A Sleepy Intro

When I was a boy, just after the War, in Chappaqua, New York, we didn’t own many “new” books. We subscribed to LIFE and the Saturday Evening Post, and we had a World Book encyclopedia and a multi-volume study of American military campaigns; I specialized in our wars against the Indians.
So I don’t know how to account for our possession of I Remember Distinctly: A Family Album of the American People 1918–1941, published in 1947. Perhaps it was a gift, but from whom?
In any case, I read it religiously as a pre-teenager, that is, regularly, year after year.
What I liked about this hodgepodge of vintage photos spiced with captions by the editor of Harper’s Magazine, the social historian Frederick Lewis Allen, was that it showed me that things changed! That they had been wonderfully, iconically different back then. That there had once been a Golden Age.
After the Depression and WWII, we needed a new Golden Age.
This book is not modeled on that one, but it is suffused with a similar nostalgia, the sense I have of a lost world, a forgotten half-decade, one that has been (unjustly) obscured by being sandwiched between two great epochs, The War and The Fifties.
I would like to open this time capsule now, because enough time has elapsed.
I want to revisit myself as a boy who felt himself to be at the center of the universe—not that it revolved around me, but that I felt I had access to all of it.  Even and especially to stuff that was extremely remote, that I didn’t understand at all. This is a very boyish fantasy, of course; as we learn soon enough, we have contact with very little of the larger world, and, more than that, we are well advised to stay out of the path of history’s juggernaut.
This album has a geographic, as well as a temporal, focus—on the sleepy hamlet, Chappaqua, 35 miles north of New York City, now known because the Clintons have lived there, but, back then, offering, primarily, an example of a new kind of place, not the country exactly, but something slightly more rustic than suburban. (The term “exurb” dates to 1955.)
It is, then, my story as a boy, augmented. Its narrative is woven with my own words as the web and the voices of others as the woof. Autobiography as anthology.
One model I’d also like to acknowledge is Michael Lesy’s Wisconsin Death Trip (1973), which matched a small town’s 1890s photographs with mostly grim, contemporary newspaper stories about murders, arsons, suicides… I don’t take such an uncompromisingly dark view; I’m fueled by boyish exuberance and anticipation. I celebrate the creative spirits  of my hometown. And I hang with the local heroes, from Horace Greeley to Vanessa Williams.
The classic, though not my conscious, model for such an effort  would be the U.S.A trilogy—Dos Passos called his mashup a “four-way conveyor system”
1) fragments of fiction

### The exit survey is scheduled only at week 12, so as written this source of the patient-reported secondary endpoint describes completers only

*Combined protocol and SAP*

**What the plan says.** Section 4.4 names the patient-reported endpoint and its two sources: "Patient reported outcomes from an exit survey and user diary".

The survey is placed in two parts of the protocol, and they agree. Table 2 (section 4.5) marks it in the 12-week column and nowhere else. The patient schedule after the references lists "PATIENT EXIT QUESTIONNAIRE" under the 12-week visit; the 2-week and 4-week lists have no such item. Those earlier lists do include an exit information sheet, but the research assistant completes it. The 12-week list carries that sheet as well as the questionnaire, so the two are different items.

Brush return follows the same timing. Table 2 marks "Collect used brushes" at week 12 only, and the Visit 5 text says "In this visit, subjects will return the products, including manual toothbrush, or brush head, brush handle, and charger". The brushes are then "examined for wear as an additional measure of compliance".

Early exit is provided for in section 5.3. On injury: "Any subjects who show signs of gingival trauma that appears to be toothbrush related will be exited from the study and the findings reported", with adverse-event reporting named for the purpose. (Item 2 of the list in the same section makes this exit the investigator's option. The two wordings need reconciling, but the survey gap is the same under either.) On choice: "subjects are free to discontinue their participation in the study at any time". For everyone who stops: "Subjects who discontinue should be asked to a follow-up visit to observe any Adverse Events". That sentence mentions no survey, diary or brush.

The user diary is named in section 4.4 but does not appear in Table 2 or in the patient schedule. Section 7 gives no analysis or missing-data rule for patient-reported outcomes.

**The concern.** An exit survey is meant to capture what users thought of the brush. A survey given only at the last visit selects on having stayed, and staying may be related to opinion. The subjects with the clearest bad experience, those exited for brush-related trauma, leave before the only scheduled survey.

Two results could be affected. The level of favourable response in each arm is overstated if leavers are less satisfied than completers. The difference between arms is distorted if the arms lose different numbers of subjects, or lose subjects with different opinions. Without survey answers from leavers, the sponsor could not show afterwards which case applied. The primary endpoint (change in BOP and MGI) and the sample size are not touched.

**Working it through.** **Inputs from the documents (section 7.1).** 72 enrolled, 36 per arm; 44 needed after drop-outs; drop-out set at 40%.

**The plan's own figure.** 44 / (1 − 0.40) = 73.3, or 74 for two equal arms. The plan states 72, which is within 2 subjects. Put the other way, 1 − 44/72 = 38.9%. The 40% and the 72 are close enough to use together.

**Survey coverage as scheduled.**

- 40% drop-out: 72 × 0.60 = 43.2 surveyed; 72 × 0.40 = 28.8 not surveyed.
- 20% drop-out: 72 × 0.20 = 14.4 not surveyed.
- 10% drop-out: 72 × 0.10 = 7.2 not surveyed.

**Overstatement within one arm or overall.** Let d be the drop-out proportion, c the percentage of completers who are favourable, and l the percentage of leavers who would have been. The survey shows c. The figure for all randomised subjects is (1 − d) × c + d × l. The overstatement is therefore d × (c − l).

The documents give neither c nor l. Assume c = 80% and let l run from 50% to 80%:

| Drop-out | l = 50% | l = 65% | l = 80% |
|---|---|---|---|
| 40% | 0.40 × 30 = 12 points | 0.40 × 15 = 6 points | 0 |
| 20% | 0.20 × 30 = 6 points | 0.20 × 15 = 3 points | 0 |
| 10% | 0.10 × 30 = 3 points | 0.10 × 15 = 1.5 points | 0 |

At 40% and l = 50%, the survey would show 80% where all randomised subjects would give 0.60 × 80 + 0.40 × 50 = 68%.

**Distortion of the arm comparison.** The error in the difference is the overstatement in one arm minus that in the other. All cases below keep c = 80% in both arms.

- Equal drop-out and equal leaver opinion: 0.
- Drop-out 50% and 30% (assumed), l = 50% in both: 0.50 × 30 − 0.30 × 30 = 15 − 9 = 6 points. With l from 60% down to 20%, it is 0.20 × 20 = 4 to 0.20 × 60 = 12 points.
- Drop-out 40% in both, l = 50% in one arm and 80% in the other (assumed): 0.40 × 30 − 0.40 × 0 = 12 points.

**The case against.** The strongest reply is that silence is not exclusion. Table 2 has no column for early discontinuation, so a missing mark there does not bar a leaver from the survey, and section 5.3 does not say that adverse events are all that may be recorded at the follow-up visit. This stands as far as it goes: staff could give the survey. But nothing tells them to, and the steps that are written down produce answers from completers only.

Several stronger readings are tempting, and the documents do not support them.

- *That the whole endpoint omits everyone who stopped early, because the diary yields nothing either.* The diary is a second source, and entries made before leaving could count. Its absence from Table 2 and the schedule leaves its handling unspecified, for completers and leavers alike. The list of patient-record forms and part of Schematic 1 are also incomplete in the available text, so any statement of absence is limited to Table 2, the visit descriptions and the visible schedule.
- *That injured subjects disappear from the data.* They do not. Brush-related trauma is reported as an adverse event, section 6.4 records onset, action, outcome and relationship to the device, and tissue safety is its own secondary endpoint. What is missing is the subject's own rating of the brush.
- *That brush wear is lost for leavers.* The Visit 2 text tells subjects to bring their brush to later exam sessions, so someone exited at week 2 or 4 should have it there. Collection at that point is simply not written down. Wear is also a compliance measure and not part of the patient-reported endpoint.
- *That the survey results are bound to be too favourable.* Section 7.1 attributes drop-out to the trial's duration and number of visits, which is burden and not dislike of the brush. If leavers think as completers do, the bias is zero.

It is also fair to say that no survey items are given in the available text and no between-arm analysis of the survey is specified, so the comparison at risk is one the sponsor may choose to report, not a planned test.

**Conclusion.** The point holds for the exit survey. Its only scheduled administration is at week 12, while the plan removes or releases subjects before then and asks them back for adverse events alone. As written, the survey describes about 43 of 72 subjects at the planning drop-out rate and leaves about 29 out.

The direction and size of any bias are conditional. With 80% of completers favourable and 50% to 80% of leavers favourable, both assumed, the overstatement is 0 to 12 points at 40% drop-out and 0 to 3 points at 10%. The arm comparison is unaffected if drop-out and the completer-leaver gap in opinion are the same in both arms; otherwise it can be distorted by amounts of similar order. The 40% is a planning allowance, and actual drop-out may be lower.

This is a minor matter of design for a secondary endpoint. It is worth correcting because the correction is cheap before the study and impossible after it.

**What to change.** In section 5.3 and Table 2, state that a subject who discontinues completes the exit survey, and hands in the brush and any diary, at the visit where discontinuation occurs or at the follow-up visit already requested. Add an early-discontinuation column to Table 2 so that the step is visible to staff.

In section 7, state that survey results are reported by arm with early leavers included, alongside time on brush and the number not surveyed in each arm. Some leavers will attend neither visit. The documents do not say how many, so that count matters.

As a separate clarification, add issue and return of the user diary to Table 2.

2) collages of headlines, news stories, ads, and song lyrics
3) potted bios of celebs
4) personal maunderings, under the rubric “Camera Eye,” as in         the montages of Dziga Vertov.
Closer to me are Michael Martone’s genre-bending explorations of Indiana, especially The Blue Guide to Indiana (2001). I am inspired by his relentless, often hilarious, discovery of new ways to package the goods.
And the films of Ken Burns with their bittersweet mix of stock footage, interviews, photos, diaries, letters, popular songs….
Of course, I’m inspired by scrapbooking—and Facebooking; memoirizing is what everyone does these days, even and especially oldsters like me. Consider this a very poky hypertext.
And don’t forget that I was trained in “close reading” by the New Criticism; I was taught to point to the significant passage.
And in my youth I wrote profiles and reviews for magazines—as in “storehouses,” or, as the French put it grandly, “department stores”—omnium-gatherums.
And in my middle age, I ran a literary magazine, a notoriously frustrating way to try to harness others to articulate one’s own desires and nightmares.
So the potpourri—and the palimpsest—is my natural format.
The sweeping, monolithic narrative is beyond me; I like the constraints of one-page-one-thought. Chronology as anecdote. My life and times (and place), as the evocative, not the definitive, edition.
Let’s just say this book is an idyll, as in Theocritus, “a small intimate world…scenes from everyday life.”
And let’s note that its period, the postwar, was a turning point, as America switched from fighting Fascism to fighting Communism. And as the first Boomers were born.
Meanwhile, its narrator, the Cub Scout of the Holy Grail, explores his innocence, undergoing an ordeal, a trial of that innocence. He moves to a “hometown,” starts school, and loses his father.
I say all this—I give away the plot—to alert you that is a formalist, not a confessional, memoir. Unlike Proust’s fleuve of consciousness, which is anthropological in its immersion in society, here the mnemonic device is archaeological in its attempt to piece together discarded, lost, abandoned fragments into a reasonable replica, an obviously battered, but still recognizable vessel of identity.
Or is the word vassal?

Comments are closed.